O! In the virgin womb of the imagination the word was made flesh. Gabriel the seraph had come to the virgin's chamber. An afterglow deepened within his spirit, whence the white flame had passed, deepening to a rose and ardent light.
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Amazon.com Product Description (ISBN 0142437344, Paperback)

A Portrait of the Artist as a Young Man portrays Stephen Dedalus’s Dublin childhood and youth, providing an oblique self-portrait of the young James Joyce. At its center are questions of origin and source, authority and authorship, and the relationship of an artist to his family, culture, and race. Exuberantly inventive, this coming-of-age story is a tour de force of style and technique.

@Bildungsroman I’m in college. Cool. But I live at home with mom. That doesn’t make me a tool, does it?

Nah, I’m totally cool. Look, I’ve got this cool tweed hat. Yeah, I’m cool. Totally.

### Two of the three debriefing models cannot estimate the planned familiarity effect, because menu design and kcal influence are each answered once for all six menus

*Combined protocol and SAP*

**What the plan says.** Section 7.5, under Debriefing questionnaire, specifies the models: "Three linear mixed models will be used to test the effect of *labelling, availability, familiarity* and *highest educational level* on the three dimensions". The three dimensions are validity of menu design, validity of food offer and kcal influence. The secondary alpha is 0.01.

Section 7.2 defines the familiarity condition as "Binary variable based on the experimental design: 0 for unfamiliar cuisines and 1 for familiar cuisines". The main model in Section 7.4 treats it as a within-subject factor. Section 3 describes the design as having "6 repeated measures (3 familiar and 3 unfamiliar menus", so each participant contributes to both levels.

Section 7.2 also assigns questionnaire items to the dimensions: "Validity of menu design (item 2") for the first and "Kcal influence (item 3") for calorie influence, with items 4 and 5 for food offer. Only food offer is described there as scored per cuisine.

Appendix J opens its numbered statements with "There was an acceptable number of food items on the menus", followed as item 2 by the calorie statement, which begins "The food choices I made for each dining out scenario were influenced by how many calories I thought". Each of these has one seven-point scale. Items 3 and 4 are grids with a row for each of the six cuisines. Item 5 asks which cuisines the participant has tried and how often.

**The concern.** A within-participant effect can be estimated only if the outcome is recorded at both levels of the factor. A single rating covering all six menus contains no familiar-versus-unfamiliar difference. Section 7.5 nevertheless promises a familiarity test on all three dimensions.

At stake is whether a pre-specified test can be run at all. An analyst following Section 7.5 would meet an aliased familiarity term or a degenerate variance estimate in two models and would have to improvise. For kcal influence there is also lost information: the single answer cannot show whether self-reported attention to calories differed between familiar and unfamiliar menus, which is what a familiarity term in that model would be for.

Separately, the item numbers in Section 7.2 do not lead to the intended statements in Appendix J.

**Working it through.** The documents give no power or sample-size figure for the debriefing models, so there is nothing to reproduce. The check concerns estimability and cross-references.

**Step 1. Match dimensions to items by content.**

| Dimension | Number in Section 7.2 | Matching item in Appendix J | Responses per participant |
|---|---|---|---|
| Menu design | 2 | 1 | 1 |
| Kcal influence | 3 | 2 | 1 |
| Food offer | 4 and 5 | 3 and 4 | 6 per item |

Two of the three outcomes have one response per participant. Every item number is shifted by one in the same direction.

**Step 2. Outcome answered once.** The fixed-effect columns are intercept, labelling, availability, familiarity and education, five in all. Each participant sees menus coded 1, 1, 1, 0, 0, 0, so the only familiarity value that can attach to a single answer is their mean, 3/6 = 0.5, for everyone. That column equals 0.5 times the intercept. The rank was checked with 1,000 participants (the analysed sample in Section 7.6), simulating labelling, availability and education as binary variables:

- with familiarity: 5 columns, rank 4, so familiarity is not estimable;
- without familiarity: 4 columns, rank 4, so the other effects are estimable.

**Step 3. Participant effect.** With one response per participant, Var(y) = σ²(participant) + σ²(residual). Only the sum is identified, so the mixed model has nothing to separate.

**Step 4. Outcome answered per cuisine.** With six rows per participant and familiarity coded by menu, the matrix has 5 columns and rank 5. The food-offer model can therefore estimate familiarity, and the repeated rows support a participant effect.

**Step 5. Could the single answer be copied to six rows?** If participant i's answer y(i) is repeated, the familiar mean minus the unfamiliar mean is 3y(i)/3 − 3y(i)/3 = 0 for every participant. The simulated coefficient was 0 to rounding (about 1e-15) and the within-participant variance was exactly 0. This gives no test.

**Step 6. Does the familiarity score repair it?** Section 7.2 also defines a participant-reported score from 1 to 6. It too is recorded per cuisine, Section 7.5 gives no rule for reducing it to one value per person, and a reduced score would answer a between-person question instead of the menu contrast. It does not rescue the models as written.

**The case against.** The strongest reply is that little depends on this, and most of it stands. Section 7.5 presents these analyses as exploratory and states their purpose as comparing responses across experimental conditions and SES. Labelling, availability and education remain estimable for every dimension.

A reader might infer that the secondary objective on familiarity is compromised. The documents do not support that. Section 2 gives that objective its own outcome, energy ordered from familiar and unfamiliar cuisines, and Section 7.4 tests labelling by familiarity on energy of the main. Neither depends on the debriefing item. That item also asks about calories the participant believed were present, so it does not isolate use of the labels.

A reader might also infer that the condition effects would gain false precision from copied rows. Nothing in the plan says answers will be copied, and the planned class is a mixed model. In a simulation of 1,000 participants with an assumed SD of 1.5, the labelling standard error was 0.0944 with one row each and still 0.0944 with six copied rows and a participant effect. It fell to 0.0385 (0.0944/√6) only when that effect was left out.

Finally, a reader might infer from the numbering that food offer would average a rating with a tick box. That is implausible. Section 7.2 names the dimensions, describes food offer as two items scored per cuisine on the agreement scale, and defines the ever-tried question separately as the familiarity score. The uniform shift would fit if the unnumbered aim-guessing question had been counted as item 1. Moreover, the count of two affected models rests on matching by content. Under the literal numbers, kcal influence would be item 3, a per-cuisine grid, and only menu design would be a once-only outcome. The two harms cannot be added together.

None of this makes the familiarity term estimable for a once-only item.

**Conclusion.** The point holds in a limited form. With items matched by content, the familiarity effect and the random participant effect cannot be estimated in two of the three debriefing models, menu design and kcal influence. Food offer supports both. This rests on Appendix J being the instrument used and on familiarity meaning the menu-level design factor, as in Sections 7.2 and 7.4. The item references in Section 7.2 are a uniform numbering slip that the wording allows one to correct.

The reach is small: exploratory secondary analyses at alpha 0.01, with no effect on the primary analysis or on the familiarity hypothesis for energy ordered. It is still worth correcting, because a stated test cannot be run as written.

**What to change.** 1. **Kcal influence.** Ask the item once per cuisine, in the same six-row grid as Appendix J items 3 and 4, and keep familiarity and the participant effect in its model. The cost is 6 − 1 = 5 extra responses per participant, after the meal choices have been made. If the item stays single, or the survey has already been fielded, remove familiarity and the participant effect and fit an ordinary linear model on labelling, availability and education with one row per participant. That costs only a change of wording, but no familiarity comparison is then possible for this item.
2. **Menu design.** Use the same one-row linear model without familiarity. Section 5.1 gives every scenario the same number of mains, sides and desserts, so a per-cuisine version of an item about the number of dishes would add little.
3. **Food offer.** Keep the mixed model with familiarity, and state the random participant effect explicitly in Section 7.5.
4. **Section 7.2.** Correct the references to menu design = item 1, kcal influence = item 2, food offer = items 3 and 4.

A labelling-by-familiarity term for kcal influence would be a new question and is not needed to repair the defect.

From Twitterature: The World's Greatest Books in Twenty Tweets or Less

(retrieved from Amazon Mon, 30 Sep 2013 14:03:57 -0400)

(see all 8 descriptions)

The chronicle of Stephen Dedalus's Dublin childhood and young offers an oblique self-portrait of the young James Joyce. Exuberantly inventive, this coming-of-age story is a tour de force of style and technique.

(summary from another edition)

» see all 16 descriptions

Legacy Library: James Joyce

James Joyce has a Legacy Library. Legacy libraries are the personal libraries of famous readers, entered by LibraryThing members from the Legacy Libraries group.

See James Joyce's legacy profile.

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Eleven editions of this book were published by Audible.com.

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Penguin Australia

Two editions of this book were published by Penguin Australia.

Editions: 0142437344, 0141182660

Urban Romantics

An edition of this book was published by Urban Romantics.